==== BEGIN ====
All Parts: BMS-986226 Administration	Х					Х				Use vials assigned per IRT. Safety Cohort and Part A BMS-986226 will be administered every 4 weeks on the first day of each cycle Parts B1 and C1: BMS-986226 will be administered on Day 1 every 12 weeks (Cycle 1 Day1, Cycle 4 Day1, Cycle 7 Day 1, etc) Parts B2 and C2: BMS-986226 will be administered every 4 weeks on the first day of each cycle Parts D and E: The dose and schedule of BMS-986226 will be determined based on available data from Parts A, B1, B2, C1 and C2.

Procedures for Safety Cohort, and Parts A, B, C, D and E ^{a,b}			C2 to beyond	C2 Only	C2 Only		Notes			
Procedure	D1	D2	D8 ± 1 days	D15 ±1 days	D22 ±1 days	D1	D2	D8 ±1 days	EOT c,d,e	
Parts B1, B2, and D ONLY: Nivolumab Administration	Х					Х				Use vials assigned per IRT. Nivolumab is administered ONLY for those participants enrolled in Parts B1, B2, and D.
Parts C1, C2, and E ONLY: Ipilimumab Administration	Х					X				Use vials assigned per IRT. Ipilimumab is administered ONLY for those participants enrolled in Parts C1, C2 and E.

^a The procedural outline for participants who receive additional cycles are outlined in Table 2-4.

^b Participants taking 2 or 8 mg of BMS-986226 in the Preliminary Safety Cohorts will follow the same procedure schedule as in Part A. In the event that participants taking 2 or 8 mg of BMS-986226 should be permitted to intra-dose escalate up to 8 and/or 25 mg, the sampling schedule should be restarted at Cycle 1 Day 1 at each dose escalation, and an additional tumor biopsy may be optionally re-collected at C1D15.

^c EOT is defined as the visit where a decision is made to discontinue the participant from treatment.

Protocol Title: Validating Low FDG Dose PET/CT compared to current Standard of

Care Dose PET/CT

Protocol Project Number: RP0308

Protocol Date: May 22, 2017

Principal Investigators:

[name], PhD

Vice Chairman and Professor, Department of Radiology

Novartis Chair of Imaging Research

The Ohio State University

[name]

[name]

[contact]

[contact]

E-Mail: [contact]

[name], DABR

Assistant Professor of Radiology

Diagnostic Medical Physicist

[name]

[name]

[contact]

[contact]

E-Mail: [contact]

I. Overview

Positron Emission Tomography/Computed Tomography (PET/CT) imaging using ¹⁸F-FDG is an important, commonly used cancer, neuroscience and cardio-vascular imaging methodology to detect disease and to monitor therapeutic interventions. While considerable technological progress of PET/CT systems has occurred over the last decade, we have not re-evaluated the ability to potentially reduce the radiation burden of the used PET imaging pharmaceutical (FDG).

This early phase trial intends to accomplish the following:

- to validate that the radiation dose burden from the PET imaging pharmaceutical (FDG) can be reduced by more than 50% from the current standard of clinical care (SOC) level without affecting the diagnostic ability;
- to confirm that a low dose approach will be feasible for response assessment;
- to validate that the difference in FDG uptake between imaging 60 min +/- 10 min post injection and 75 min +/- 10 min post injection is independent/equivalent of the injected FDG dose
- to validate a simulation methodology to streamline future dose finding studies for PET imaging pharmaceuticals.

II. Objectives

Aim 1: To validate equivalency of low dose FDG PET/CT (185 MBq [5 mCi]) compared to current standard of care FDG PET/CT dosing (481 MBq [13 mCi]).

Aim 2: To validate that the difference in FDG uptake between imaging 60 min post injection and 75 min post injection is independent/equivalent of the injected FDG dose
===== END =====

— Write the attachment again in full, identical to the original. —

All Parts: BMS-986226 Administration	Х					Х				Use vials assigned per IRT. Safety Cohort and Part A BMS-986226 will be administered every 4 weeks on the first day of each cycle Parts B1 and C1: BMS-986226 will be administered on Day 1 every 12 weeks (Cycle 1 Day1, Cycle 4 Day1, Cycle 7 Day 1, etc) Parts B2 and C2: BMS-986226 will be administered every 4 weeks on the first day of each cycle Parts D and E: The dose and schedule of BMS-986226 will be determined based on available data from Parts A, B1, B2, C1 and C2.

Procedures for Safety Cohort, and Parts A, B, C, D and E ^{a,b}			C2 to beyond	C2 Only	C2 Only		Notes			
Procedure	D1	D2	D8 ± 1 days	D15 ±1 days	D22 ±1 days	D1	D2	D8 ±1 days	EOT c,d,e	
Parts B1, B2, and D ONLY: Nivolumab Administration	Х					Х				Use vials assigned per IRT. Nivolumab is administered ONLY for those participants enrolled in Parts B1, B2, and D.
Parts C1, C2, and E ONLY: Ipilimumab Administration	Х					X				Use vials assigned per IRT. Ipilimumab is administered ONLY for those participants enrolled in Parts C1, C2 and E.

^a The procedural outline for participants who receive additional cycles are outlined in Table 2-4.

^b Participants taking 2 or 8 mg of BMS-986226 in the Preliminary Safety Cohorts will follow the same procedure schedule as in Part A. In the event that participants taking 2 or 8 mg of BMS-986226 should be permitted to intra-dose escalate up to 8 and/or 25 mg, the sampling schedule should be restarted at Cycle 1 Day 1 at each dose escalation, and an additional tumor biopsy may be optionally re-collected at C1D15.

^c EOT is defined as the visit where a decision is made to discontinue the participant from treatment.

Protocol Title: Validating Low FDG Dose PET/CT compared to current Standard of

Care Dose PET/CT

Protocol Project Number: RP0308

Protocol Date: May 22, 2017

Principal Investigators:

[name], PhD

Vice Chairman and Professor, Department of Radiology

Novartis Chair of Imaging Research

The Ohio State University

[name]

[name]

[contact]

[contact]

E-Mail: [contact]

[name], DABR

Assistant Professor of Radiology

Diagnostic Medical Physicist

[name]

[name]

[contact]

[contact]

E-Mail: [contact]

I. Overview

Positron Emission Tomography/Computed Tomography (PET/CT) imaging using ¹⁸F-FDG is an important, commonly used cancer, neuroscience and cardio-vascular imaging methodology to detect disease and to monitor therapeutic interventions. While considerable technological progress of PET/CT systems has occurred over the last decade, we have not re-evaluated the ability to potentially reduce the radiation burden of the used PET imaging pharmaceutical (FDG).

This early phase trial intends to accomplish the following:

- to validate that the radiation dose burden from the PET imaging pharmaceutical (FDG) can be reduced by more than 50% from the current standard of clinical care (SOC) level without affecting the diagnostic ability;
- to confirm that a low dose approach will be feasible for response assessment;
- to validate that the difference in FDG uptake between imaging 60 min +/- 10 min post injection and 75 min +/- 10 min post injection is independent/equivalent of the injected FDG dose
- to validate a simulation methodology to streamline future dose finding studies for PET imaging pharmaceuticals.

II. Objectives

Aim 1: To validate equivalency of low dose FDG PET/CT (185 MBq [5 mCi]) compared to current standard of care FDG PET/CT dosing (481 MBq [13 mCi]).

Aim 2: To validate that the difference in FDG uptake between imaging 60 min post injection and 75 min post injection is independent/equivalent of the injected FDG dose